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American Double / Imperial IPA


The origin of the American Imperial IPA came about when a Southern California brewer accidentally added too much malt to the mash. Since wasting a whole batch of beer didn’t sound like the greatest idea, instead he decided to add a surplus of hopsin efforts to counterbalance the excessive amount of malt already in there. And what was the result? A strong, hop forward, magnificent beer that is still around today.

An American Imperial IPA can also be called a Double IPA, for it uses double, sometimes triple, the amount of hops used in a traditional American IPA. The term imperial comes from the Russian Imperial Stout, which is a brew also known for its high ABV. However, Double IPA has become the preferred name of the brew in the US. Compared to a typical American IPA, Imperial IPA's are darker in color, more bitter, and have a higher ABV.

Once an American IPA reaches an ABV of 7% or higher, it is in American Double/Imperial IPA range. Imperial IPA's creep towards some of the strongest ales as far as alcohol content is concerned, and gathers most of their flavor from the hops. Although heavy in both hops and malt, for balancing purposes, Imperial IPA's offer a bitter hoppy taste, rather than a strong malt flavor. If the malt flavor were more prevalent than the hops, the brew would be more like an American Barelywine.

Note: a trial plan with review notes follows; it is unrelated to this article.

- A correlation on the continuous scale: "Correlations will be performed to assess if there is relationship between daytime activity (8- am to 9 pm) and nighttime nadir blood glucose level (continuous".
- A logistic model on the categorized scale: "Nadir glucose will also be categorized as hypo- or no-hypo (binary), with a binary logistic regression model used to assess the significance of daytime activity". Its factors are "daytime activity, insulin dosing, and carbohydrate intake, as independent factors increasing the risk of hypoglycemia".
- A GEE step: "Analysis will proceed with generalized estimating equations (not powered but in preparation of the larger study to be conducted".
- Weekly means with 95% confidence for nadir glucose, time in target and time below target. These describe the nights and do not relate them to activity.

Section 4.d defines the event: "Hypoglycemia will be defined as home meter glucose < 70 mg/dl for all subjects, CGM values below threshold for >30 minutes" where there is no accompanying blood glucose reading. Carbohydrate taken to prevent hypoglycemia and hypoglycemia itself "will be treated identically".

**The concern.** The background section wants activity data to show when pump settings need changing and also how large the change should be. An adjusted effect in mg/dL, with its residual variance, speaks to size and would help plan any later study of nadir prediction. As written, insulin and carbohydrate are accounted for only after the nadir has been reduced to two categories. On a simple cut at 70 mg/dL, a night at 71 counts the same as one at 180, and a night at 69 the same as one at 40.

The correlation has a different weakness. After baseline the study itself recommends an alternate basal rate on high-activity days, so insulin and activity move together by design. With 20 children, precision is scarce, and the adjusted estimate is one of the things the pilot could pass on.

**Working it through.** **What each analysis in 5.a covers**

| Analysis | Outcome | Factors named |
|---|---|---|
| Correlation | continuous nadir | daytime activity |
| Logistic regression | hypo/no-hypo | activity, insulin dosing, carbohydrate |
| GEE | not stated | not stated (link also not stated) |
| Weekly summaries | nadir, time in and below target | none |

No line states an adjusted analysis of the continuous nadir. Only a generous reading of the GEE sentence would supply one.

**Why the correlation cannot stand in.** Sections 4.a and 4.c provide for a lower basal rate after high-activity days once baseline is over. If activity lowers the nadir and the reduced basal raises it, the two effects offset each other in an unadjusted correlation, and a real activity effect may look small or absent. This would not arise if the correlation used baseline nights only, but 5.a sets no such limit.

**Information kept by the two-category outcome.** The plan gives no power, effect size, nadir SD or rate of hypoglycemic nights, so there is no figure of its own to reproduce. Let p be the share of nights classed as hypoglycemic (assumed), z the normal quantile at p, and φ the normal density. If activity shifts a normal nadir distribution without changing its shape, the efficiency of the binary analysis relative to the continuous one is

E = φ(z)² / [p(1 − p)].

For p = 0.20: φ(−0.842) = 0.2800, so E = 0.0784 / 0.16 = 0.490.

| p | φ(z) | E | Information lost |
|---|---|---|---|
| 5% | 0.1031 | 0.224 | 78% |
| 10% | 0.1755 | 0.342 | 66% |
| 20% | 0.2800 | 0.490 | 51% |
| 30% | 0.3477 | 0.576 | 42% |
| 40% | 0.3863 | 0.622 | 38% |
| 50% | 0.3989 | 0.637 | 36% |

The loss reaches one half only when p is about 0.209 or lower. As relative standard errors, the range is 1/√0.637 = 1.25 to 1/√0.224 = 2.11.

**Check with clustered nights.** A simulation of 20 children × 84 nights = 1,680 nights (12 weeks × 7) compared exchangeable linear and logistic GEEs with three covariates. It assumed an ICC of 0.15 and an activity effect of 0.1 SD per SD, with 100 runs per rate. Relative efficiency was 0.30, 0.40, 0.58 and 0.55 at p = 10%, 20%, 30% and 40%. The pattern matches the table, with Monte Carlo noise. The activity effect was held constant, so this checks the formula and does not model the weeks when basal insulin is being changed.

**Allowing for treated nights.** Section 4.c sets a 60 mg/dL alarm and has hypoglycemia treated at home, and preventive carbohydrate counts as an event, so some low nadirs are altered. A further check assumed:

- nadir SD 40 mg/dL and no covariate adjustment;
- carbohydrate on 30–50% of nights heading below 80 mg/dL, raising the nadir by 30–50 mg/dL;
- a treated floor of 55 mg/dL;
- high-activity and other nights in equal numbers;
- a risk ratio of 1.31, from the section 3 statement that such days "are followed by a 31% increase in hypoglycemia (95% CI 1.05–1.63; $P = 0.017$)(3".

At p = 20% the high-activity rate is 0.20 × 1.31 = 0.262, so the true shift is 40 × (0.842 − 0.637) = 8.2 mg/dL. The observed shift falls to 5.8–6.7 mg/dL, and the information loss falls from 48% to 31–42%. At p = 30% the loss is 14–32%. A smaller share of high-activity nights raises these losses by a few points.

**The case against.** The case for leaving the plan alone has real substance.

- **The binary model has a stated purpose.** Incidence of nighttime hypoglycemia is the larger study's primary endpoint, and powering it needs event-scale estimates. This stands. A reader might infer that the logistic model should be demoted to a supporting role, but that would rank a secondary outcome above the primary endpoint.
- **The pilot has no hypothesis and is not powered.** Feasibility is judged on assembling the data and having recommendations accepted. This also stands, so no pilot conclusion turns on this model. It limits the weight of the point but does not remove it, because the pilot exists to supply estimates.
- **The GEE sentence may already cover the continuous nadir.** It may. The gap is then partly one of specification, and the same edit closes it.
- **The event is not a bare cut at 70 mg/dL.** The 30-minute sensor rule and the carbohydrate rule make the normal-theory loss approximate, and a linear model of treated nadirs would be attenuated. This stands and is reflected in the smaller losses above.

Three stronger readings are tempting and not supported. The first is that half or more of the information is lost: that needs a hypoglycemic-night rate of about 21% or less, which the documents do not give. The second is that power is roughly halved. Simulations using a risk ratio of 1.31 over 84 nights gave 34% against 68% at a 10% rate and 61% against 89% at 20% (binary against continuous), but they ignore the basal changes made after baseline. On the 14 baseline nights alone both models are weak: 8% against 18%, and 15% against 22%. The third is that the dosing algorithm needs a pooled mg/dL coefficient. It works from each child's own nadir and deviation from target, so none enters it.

This American double beer is boldly flavored, medium bodied, hoppy, complex, fruity, spicy, piney, and so much more. The brew ranges in color from deep gold to medium amber and typically has an ABV between 7-12%. The best American Imperial IPA's are balanced in hop bitterness and malt sweetness with complex fruity, hoppy, and malty layers that emerge and evolve as the beer warms in a tulip glass.

The robust flavor of American Imperial IPA's make it pair well with grilled meats, barbecue, beef dishes, and grilled salmon.

We are excited to feature a number of American Imperial IPA beers in our Beer of the Month Club!

Breweries Producing American Double / Imperial IPA